Paul's been schlepping around the world and blogging from numerous places. His story on Tijuana focuses on the two Jewish communities of this south-of-the-border location: the Congregacion Hebrea de Baja California and the Centro Social Israelita congregations.
They say the Pacific Ocean has no memory — perhaps that was what the Jews who arrived here centuries ago sought: to forget the fiery Inquisition that chased them from the Iberian peninsula and to the New World in search of refuge. For far later waves of Jewish migration to Tijuana that occurred in the 1940s, it was to escape later forms of persecution in Eastern Europe. Many settled near the border after they were denied entry to the United States because of stringent quotas. More recently, Jews have migrated for the bustling business opportunities on the Baja border city from Mexican cities such as Guadalajara and Mexico City, as well as from South America.The Centro Social Israelita offers a mikvah, a synagogue and a kosher restaurant (Tante Jane's).
Read about Ezra Yosef, the Argentinean/Israeli/American Rabbi Polichenco's wife (daughter of a Milan, Italy rabbi), and how the rabbi wound up in Tijuana, Jewish businessmen and medical patients, and the growth of the Baja Jewish community.
Before welcoming in the Sabbath, the Rabbi and Ezra finished up last tasks, like moving pounds upon pounds of frozen kosher chicken into a freezer unit, to be transferred to Cabo San Lucas. The rabbi noted that the celebrated port of call at the bottom of the Baja Peninsula has a burgeoning Jewish population. For that matter, the whole of the Baja Peninsula has a growing Jewish population. Jewish babyboomers, who have long been visiting Baja, are now retiring there in growing numbers, in places like Rosarito, Ensenada and down the Baja coast. And Rabbi Polichenco is helping to ensure that the Baja communities have the kosher elements needed.Rabbi Carlos Salas of the Congregacion Hebrea de Baja California (established 1967) has achieved numerous accomplishments and has exciting future plans. Known as Maestro (teacher, Spanish) he's been conducting spiritual outreach to Mexicans of Jewish ancestry, crypto-Jews practicing in secret and Mexican Catholics interested in learning about Judaism.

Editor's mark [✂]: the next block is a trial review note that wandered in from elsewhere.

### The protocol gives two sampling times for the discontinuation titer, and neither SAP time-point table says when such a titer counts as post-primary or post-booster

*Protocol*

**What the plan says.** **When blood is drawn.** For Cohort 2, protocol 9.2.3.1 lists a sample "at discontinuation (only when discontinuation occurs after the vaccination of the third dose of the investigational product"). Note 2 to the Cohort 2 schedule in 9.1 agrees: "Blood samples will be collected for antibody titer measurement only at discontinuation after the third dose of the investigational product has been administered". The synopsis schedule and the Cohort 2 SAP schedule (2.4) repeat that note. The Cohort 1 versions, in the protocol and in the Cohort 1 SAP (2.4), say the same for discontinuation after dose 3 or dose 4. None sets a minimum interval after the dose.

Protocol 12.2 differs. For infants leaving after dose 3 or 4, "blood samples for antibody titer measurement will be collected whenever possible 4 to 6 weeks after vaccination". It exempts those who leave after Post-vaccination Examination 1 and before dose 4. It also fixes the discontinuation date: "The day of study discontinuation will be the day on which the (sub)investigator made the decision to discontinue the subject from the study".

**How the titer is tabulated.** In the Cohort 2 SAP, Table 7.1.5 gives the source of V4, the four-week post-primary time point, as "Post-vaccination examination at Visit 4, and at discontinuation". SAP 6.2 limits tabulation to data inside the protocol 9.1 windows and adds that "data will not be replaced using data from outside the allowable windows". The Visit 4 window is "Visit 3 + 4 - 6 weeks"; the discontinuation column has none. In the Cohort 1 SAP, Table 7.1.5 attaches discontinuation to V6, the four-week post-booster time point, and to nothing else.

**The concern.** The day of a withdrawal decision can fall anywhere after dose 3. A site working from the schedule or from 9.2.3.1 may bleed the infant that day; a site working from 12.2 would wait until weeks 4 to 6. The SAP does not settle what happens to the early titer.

Salas estimates that 90% of the congregation are converso descendants, and another 10% are Catholics interested in conversion.
Despite the nontraditional background of the congregation, Salas was firm in grounding his followers in traditional Jewish ritual and customs, including eating kosher food, and circumcisions for male converts.The first conversion was for 24 students, with a three-member American bet din, and a mikvah in the ocean at Rosarito Beach. Seven years later, a group went to the University of Judaism in Los Angeles, examined by the Conservative movement’s bet din, with a more comfortable mikvah. Another six groups of converts have since travelled to Los Angeles.
His students study for three to four years, until they are ready. Salas says he stopped counting after 200 of his congregation converted.
Salas has an under-construction rabbinical school at Rosarito Beach. He plans to educate community rabbis, open synagogues throughout Mexico aimed at conversos in every Mexican state for those with Jewish ancestry. One is already open in Durango, with some 40 families. He's making plans for an old-age home and a Tijuana Jewish cemetery.
Paul also addresses the security situation in his post.
Read the complete post at the link above.